The four gospels of Nick Cave: Let Love In, Murder Ballads, The Boatman's Call, No More Shall We Part
"This batch of reissues marks the divide," says former Bad Seed Mick Harvey. "Let Love In and Murder Ballads were the last ones where the band had a lot of input into the music.
"For The Boatman's Call and No More Shall We Part, Nick decided to take hold of the wheel. Looking back, this was the big break in how things were done."
It was a big break in more ways than one. The mid 90s saw a transformation in the public perception of Nick Cave, from gutter poet to our very own love letter laureate - with the seduction and murder of Kylie Minogue a turning point.
This third batch of double-discs in an ongoing catalogue purge is, once again, bursting with new and archival perspectives: B-sides, 5.1 surround mixes, consistently brilliant videos and an exhaustion of talking heads (carefully enigmatic frontman naturally absent).
Between the daft demise of Jangling Jack in a pool of blood and vomit and the infinite despair of The Sorrowful Wife, his obsession with the violent yearnings and inevitable miseries of the heart follows an incredibly profound and satisfying arc.
Let Love In (*****) is the definitive Bad Seeds album in sound and theme. Their gothic slaughterhouse atmosphere, equal parts horror and elegance, is epitomised in Do You Love Me? and stands its ground from the bawling bloodlust of Loverman to the tender mourning of Nobody's Baby Now.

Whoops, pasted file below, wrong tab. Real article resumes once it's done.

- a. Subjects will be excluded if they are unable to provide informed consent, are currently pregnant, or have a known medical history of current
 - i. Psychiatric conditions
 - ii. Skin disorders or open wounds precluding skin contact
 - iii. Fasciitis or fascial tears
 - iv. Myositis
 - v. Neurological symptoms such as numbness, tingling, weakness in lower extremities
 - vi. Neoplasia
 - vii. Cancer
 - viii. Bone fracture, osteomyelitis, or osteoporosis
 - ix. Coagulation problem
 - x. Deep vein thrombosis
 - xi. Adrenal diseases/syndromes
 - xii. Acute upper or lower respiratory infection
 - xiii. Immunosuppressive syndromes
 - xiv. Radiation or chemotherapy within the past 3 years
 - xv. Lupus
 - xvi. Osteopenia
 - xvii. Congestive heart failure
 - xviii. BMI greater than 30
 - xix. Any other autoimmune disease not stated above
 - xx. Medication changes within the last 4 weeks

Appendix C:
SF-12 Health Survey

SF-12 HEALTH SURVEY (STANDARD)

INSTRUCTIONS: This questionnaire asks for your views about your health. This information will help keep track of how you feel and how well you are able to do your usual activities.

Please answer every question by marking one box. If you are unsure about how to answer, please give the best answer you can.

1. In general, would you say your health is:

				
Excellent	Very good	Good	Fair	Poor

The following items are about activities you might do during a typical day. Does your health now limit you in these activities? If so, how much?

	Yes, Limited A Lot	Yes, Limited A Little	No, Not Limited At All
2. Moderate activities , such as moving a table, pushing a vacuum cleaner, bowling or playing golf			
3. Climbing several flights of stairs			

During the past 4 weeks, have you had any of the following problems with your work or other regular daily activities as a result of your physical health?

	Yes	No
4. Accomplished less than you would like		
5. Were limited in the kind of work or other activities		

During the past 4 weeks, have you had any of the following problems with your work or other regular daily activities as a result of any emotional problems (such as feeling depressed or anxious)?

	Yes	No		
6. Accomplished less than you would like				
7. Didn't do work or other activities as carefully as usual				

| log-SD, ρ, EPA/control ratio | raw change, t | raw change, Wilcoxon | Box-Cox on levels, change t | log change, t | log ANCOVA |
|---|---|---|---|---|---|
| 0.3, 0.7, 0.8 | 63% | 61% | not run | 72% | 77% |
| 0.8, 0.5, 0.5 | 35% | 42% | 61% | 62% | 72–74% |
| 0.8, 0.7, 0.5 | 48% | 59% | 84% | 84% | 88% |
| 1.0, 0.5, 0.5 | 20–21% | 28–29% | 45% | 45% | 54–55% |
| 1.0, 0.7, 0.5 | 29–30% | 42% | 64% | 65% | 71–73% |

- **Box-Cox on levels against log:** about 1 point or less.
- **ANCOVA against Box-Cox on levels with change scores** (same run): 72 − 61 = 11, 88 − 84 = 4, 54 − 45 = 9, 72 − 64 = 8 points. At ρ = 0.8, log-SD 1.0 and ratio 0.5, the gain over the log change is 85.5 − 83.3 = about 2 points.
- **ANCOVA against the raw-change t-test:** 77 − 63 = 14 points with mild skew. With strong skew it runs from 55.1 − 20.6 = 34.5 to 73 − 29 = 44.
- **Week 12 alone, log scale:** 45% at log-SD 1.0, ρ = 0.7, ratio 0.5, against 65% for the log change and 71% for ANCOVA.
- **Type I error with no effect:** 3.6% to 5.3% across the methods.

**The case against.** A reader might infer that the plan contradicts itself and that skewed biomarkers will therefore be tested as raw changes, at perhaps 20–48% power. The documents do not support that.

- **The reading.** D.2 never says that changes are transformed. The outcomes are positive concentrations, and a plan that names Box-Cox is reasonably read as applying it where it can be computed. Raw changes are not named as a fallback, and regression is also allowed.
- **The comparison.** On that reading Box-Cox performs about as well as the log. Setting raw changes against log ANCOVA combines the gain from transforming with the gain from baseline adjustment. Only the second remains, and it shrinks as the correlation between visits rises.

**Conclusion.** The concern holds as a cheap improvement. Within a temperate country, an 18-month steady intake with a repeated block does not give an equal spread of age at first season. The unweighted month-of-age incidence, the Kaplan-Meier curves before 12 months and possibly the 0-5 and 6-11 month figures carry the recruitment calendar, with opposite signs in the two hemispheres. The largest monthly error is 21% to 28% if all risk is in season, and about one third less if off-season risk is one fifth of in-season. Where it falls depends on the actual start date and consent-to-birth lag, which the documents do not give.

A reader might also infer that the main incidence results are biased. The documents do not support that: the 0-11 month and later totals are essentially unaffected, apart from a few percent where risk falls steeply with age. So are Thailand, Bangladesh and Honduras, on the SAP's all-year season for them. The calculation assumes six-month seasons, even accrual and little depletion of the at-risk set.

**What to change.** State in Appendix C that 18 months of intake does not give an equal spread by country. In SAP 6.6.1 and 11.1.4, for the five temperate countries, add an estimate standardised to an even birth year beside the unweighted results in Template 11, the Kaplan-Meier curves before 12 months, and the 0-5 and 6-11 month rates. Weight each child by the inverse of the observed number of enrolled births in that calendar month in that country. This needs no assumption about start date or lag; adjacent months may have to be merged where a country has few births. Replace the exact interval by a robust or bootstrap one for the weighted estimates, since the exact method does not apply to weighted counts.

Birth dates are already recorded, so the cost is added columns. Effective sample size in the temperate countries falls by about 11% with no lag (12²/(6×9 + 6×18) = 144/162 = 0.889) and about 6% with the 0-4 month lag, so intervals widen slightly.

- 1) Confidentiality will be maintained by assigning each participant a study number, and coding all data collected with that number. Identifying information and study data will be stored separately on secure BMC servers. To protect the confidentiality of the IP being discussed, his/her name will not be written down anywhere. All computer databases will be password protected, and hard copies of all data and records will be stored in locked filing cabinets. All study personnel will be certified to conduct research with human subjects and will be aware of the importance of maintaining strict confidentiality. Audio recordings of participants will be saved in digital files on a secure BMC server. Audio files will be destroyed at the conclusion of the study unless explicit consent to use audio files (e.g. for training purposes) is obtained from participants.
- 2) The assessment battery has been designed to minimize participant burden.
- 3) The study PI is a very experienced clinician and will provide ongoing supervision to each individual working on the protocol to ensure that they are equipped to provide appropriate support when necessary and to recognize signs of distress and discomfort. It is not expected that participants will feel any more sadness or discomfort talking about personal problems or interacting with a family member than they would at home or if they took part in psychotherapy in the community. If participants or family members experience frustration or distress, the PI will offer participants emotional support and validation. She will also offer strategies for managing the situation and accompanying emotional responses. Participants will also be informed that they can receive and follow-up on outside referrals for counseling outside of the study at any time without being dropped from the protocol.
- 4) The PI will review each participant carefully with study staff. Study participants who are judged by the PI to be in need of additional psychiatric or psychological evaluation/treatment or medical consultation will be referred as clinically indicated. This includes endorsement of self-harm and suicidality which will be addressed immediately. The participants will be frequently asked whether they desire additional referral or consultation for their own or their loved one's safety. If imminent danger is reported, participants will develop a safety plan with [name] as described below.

Cave's gallows take on the human condition is also mapped out between the unknowable terror of Red Right Hand and the self- referential comedy of Lay Me Low. The spectrum is unified by a more-or-less hysterical awareness of death and the intensity of desire that entails - the respective obsessions, as it happens, of his next two albums.
Murder Ballads (*****) is the Bad Seeds' finest hour. The growing band's ridiculously broad range of feels and moods is adequately described by the chart-topping sweetness of Where The Wild Roses Grow and the X-rated explosions of entrails and profanity, Stagger Lee and O'Malley's Bar.
But the blackness of Cave's humour and the extravagance of his huge cast are just lures into his most fascinating work. Whether motivated by passion, retribution or something more ordinary, each murder is a compelling keyhole into humanity. From the chilling mystery of Song of Joy to a mad polka from the viewpoint of a 13-year-old psychopath, each act of depravity is offered for our amusement without caring a fig for our judgment.
From free-for-all graphic novel to achingly spare spiritual investigation, The Boatman's Call (**** 1/2 ) is the album from the other side of Cave's brain. Humour finds few toeholds between the sacred mysteries of Into My Arms, Brompton Oratory and There Is a Kingdom; the tenuous bliss of Lime Tree Arbour and the bitter despair of Far From Me.
This album about the illusion of divine love is remarkably hopeful, though, compared to the sprawling rejoinder of No More Shall We Part (****), in which Cave steps back from the confessional to paint a worldly mural of the anxieties and disappointments of married life.
As a bookend to Let Love In, it's a beautifully symmetrical case of creative evolution. But it's a long way from happily ever after.